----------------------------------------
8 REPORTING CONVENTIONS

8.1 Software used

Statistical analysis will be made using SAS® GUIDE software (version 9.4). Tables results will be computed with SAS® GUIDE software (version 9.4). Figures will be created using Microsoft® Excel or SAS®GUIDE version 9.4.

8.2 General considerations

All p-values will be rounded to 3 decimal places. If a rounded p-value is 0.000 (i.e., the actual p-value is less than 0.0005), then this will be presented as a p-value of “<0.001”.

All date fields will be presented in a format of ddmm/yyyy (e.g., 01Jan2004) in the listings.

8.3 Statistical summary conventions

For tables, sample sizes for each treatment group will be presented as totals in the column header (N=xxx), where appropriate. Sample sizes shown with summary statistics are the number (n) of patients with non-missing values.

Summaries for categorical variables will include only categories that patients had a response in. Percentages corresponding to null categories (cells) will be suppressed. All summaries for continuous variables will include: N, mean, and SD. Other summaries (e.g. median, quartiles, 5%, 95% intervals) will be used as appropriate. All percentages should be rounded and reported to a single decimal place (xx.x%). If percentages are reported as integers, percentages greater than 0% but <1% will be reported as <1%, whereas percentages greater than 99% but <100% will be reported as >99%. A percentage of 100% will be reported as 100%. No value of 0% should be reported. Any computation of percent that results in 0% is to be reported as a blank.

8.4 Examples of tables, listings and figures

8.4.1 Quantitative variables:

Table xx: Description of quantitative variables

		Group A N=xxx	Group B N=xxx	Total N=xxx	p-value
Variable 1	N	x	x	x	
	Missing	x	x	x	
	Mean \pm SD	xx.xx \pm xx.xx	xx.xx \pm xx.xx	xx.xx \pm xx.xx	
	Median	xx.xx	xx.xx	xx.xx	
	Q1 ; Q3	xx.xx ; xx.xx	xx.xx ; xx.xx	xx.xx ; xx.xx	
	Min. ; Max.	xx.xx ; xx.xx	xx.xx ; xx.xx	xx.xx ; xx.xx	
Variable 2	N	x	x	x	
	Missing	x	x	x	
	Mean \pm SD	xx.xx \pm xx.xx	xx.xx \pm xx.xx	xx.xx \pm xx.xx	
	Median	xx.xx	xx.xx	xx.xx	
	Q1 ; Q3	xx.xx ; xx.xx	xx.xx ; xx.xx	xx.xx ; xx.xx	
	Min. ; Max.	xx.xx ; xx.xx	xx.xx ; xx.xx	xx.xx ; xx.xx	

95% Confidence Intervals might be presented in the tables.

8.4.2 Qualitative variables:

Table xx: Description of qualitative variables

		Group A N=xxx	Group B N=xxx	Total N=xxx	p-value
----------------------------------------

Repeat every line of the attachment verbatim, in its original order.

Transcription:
8 REPORTING CONVENTIONS

8.1 Software used

Statistical analysis will be made using SAS® GUIDE software (version 9.4). Tables results will be computed with SAS® GUIDE software (version 9.4). Figures will be created using Microsoft® Excel or SAS®GUIDE version 9.4.

8.2 General considerations

All p-values will be rounded to 3 decimal places. If a rounded p-value is 0.000 (i.e., the actual p-value is less than 0.0005), then this will be presented as a p-value of “<0.001”.

All date fields will be presented in a format of ddmm/yyyy (e.g., 01Jan2004) in the listings.

8.3 Statistical summary conventions

For tables, sample sizes for each treatment group will be presented as totals in the column header (N=xxx), where appropriate. Sample sizes shown with summary statistics are the number (n) of patients with non-missing values.

Summaries for categorical variables will include only categories that patients had a response in. Percentages corresponding to null categories (cells) will be suppressed. All summaries for continuous variables will include: N, mean, and SD. Other summaries (e.g. median, quartiles, 5%, 95% intervals) will be used as appropriate. All percentages should be rounded and reported to a single decimal place (xx.x%). If percentages are reported as integers, percentages greater than 0% but <1% will be reported as <1%, whereas percentages greater than 99% but <100% will be reported as >99%. A percentage of 100% will be reported as 100%. No value of 0% should be reported. Any computation of percent that results in 0% is to be reported as a blank.

8.4 Examples of tables, listings and figures

8.4.1 Quantitative variables:

Table xx: Description of quantitative variables

		Group A N=xxx	Group B N=xxx	Total N=xxx	p-value
Variable 1	N	x	x	x	
	Missing	x	x	x	
	Mean \pm SD	xx.xx \pm xx.xx	xx.xx \pm xx.xx	xx.xx \pm xx.xx	
	Median	xx.xx	xx.xx	xx.xx	
	Q1 ; Q3	xx.xx ; xx.xx	xx.xx ; xx.xx	xx.xx ; xx.xx	
	Min. ; Max.	xx.xx ; xx.xx	xx.xx ; xx.xx	xx.xx ; xx.xx	
Variable 2	N	x	x	x	
	Missing	x	x	x	
	Mean \pm SD	xx.xx \pm xx.xx	xx.xx \pm xx.xx	xx.xx \pm xx.xx	
	Median	xx.xx	xx.xx	xx.xx	
	Q1 ; Q3	xx.xx ; xx.xx	xx.xx ; xx.xx	xx.xx ; xx.xx	
	Min. ; Max.	xx.xx ; xx.xx	xx.xx ; xx.xx	xx.xx ; xx.xx	

95% Confidence Intervals might be presented in the tables.

8.4.2 Qualitative variables:

Table xx: Description of qualitative variables

		Group A N=xxx	Group B N=xxx	Total N=xxx	p-value